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With a continually growing human population, conservation of natural resources is an increasingly important subject. This topic has sparked debate on the ethics and effectiveness of many conservation practices. One example of this controversy is the management of elephant populations in South Africa. Although elephants are endangered in certain countries, they are overpopulated in South Africa and require management. Multiple studies have suggested culling as an efficient tool to manage elephant populations, but often efforts are ceased due to ethical opposition from the public. Because this opposition is coming from multiple countries, researchers hypothesize that it is mainly due to a lack of understanding or knowledge about these specific conservation practices in Africa. The purpose of this project is to determine whether students on the UNG Dahlonega campus are aware and/or opposed to elephant management practices in South Africa. A survey containing questions on general knowledge and opinions related to conservation practices will be given to upper and lower classmen on the Dahlonega campus during the Spring semester of 2019. Data will be analyzed to determine if a relationship exists between awareness of conservation status and opinion on management techniques. Because the general public may be unaware of high elephant population density in some areas, we expect to find that students have a significant opposition to population control measures. If these predictions are supported by our data, we would suggest an expansion of conservation education to alleviate ethical concerns.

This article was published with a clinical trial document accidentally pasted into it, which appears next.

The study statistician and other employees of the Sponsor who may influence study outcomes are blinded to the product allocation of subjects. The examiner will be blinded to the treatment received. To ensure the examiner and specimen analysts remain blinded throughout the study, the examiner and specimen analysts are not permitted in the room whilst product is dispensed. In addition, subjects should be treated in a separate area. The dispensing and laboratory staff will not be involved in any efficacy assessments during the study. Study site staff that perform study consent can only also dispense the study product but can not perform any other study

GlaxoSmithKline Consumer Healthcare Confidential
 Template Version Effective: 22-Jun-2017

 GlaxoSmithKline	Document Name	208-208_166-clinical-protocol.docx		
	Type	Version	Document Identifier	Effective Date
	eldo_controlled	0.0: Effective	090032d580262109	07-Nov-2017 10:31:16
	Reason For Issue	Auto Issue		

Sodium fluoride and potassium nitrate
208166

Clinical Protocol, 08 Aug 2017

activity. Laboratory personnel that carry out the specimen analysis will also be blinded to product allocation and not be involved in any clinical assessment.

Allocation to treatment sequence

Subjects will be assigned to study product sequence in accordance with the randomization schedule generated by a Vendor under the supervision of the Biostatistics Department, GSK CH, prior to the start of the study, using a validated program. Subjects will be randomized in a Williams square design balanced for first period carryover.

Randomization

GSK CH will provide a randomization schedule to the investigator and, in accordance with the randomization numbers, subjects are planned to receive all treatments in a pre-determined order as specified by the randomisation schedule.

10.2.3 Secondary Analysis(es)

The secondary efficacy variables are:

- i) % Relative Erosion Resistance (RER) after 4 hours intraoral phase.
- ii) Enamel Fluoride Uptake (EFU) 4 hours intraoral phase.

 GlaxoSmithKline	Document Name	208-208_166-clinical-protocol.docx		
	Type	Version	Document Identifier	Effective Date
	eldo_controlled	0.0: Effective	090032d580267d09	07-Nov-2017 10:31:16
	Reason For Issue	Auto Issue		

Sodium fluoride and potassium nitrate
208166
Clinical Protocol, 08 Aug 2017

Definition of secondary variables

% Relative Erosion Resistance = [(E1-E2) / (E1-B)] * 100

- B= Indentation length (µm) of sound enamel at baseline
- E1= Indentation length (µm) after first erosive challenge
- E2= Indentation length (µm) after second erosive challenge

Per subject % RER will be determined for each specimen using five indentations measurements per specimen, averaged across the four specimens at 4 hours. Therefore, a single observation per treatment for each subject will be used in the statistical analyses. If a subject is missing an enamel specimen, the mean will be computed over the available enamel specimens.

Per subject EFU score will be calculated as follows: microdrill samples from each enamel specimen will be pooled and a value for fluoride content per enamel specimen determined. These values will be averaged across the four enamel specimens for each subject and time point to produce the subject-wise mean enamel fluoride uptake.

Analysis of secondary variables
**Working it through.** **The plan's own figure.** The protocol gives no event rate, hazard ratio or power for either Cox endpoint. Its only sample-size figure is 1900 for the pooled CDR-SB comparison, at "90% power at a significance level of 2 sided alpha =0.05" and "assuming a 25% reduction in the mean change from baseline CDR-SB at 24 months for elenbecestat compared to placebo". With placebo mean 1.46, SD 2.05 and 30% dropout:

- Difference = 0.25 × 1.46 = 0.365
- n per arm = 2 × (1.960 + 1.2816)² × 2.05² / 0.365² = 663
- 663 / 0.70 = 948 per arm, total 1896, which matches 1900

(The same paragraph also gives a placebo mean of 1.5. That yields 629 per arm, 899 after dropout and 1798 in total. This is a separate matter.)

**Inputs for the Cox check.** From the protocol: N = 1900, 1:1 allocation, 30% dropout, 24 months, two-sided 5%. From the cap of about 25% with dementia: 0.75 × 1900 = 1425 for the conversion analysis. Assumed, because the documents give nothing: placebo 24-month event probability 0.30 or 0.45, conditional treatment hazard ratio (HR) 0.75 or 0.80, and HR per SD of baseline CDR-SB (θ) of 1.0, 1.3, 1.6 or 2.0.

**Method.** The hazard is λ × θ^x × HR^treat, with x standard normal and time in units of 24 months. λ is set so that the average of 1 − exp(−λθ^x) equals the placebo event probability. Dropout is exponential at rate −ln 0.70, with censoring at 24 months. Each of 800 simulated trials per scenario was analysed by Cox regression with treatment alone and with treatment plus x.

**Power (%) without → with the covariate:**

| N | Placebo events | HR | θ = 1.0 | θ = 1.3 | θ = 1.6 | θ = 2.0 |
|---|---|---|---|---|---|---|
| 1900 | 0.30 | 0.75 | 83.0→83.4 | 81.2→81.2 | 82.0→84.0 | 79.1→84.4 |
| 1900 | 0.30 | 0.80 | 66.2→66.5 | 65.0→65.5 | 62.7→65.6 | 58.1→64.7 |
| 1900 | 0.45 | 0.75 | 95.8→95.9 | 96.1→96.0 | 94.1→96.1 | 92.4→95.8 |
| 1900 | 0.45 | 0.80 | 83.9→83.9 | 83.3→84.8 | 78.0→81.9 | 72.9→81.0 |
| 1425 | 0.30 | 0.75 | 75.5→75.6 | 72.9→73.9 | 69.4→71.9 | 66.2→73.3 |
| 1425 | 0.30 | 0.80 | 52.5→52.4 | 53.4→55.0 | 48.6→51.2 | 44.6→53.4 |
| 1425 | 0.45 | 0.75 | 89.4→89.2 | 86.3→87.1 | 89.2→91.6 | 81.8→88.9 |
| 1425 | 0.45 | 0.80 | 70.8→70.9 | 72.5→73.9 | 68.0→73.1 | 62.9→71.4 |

Keywords: Conservation, wildlife management, elephants


This is a metadata-only record.



  • Subject
    • Biology

  • Institution
    • Dahlonega

  • Event location
    • Floor

  • Event date
    • 22 March 2019

  • Date submitted

    19 July 2022

  • Additional information
    • Acknowledgements:

      Erin Barding